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Navy Yard shootings and U.S. gun culture

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President Obama can't pass gun safety measures

The recent shooting death of 13 Americans at the Navy Yard military centre in Washington, D.C. is a tragic but commonplace occurrence. Mother Jones magazine says that there have now been five mass shootings in the U.S. this year, with more than 40 people injured and killed. In 2011, there were 11,000 gun-related homicides in the country. It begs the question: is there no way to prevent Americans from killing one another with firearms? Writing in The Walrus magazine, American writer Chris Hedges says, "Violence, at home and abroad, has been a constant in America. The gun culture Canadians and Europeans find hard to fathom is its natural expression." So is he right?

Sadly, the ritual is familiar. There is a jarring media announcement about a mass shooting. Police provide forensic details, and public officials offer condolences and prayers. Then the anguished funerals occur, such as those in Newtown, Conn. after 20 young children and seven adults died in a horrific killing spree at Sandy Hook Elementary School. But nothing really changes as a result.

The perpetrators often show signs of mental illness, as did Aaron Alexis at the Navy Yard. But why do Alexis and others have such easy access to assault weapons and semi-automatic handguns? Following the shooting deaths at Sandy Hook, one American politician asked why and how weapons used to kill on the battlefield are so easily available to U.S. consumers.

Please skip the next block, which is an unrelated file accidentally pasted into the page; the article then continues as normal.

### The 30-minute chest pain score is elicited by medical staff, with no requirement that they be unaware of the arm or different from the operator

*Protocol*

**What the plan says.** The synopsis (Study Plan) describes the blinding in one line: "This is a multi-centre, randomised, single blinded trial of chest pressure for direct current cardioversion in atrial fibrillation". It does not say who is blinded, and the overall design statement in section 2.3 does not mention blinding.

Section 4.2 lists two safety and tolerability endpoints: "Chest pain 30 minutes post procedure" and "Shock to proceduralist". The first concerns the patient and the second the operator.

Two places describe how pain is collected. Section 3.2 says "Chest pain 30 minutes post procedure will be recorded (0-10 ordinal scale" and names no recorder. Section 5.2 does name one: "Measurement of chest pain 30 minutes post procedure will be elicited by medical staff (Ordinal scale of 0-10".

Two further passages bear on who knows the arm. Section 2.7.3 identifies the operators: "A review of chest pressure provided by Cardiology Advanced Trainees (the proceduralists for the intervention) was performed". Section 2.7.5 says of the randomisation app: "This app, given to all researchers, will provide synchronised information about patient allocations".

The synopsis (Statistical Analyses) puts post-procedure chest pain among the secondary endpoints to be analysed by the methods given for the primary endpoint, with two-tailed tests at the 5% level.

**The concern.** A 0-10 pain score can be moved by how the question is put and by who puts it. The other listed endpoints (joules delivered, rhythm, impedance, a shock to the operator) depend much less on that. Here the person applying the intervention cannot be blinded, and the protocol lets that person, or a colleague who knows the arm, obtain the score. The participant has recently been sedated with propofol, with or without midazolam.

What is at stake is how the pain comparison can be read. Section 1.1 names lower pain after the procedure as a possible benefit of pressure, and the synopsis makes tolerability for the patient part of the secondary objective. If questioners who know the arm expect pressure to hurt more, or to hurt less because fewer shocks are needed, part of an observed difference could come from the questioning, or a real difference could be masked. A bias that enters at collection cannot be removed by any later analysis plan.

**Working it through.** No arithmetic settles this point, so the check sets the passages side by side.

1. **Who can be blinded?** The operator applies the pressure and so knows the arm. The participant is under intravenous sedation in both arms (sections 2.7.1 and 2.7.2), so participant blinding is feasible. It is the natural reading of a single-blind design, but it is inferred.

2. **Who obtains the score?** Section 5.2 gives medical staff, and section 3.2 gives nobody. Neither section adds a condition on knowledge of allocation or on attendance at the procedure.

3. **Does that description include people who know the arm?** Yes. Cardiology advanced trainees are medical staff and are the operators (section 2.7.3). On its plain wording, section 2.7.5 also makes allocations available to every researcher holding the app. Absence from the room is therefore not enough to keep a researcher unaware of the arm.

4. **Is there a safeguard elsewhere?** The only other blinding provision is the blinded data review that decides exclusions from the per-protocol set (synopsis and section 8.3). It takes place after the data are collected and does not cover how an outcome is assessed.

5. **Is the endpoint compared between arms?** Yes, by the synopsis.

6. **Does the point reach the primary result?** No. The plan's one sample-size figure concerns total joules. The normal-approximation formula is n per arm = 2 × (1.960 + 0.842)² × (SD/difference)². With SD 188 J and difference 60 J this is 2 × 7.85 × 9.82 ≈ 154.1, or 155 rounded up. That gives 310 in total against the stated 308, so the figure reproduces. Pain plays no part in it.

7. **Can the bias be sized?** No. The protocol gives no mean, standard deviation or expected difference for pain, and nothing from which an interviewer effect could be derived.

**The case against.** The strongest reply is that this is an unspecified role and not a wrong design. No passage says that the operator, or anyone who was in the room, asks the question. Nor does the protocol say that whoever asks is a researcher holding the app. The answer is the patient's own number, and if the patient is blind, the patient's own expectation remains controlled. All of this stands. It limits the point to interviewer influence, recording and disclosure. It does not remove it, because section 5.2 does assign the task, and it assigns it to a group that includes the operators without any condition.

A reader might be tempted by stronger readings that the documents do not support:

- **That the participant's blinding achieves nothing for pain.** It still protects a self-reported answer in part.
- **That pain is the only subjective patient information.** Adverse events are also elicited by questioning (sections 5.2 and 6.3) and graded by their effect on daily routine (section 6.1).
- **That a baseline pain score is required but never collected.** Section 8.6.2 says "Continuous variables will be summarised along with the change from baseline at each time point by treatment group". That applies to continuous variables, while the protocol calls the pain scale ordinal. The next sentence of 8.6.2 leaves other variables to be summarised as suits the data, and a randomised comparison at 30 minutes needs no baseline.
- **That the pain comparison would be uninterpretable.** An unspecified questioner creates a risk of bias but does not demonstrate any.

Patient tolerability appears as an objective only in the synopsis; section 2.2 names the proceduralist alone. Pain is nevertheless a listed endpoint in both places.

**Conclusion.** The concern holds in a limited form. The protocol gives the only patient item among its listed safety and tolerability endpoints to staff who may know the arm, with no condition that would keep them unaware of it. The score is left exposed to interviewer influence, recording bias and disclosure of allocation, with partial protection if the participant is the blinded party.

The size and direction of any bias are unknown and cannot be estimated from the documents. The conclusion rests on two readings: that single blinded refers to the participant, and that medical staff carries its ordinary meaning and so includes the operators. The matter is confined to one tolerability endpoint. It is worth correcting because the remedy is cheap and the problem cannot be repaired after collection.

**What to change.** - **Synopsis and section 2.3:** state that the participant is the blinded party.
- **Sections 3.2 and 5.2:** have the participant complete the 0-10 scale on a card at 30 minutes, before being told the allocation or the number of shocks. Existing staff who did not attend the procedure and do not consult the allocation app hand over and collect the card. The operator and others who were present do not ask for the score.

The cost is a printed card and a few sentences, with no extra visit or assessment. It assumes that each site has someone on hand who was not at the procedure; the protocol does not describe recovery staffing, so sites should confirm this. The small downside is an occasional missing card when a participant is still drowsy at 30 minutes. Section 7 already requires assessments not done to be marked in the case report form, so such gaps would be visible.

Granted, the number of gun-related homicides has declined in recent years, yet the U.S. rate is still about six times more than that of Canada and 30 times more than that of the U.K.

After the horror in Newton, U.S. President Barack Obama finally found his courage. "We can't tolerate this anymore," he told the press. "These tragedies must end. And to end them, we must change." Obama also appointed U.S. Vice-President Joe Biden to lead a task force to make recommendations. The most likely first step would be to resume a ban on assault weapons with high-capacity magazines.

Meanwhile, the National Rifle Association (NRA) is lobby central for the $11.7-billion gun industry. Even after the carnage at Sandy Hook, the NRA came out swinging at Obama and anyone else supporting stronger gun safety laws. Americans already own an estimated 300 million guns, according to the Geneva-based Small Arms Survey, the leading source of international information about firearms. Nevertheless, the NRA and a good number of politicians actually claim that the country would be safer if more people carried them.

Obama says that 80 to 90 per cent of people agree with him, and yet he still cannot get legislation for stricter gun safety laws enacted. Perhaps, as economist and Nobel laureate Joseph Stiglitz has put it, vested interests have captured the legislative process, repeatedly frustrating the desires of ordinary Americans.

This is unpleasant to contemplate, but it's a less disturbing conclusion than that of Chris Hedges -- that Americans, themselves, have a persistent and savage addiction to firearms.

This article appeared on the United Church Observer blog on September 26.

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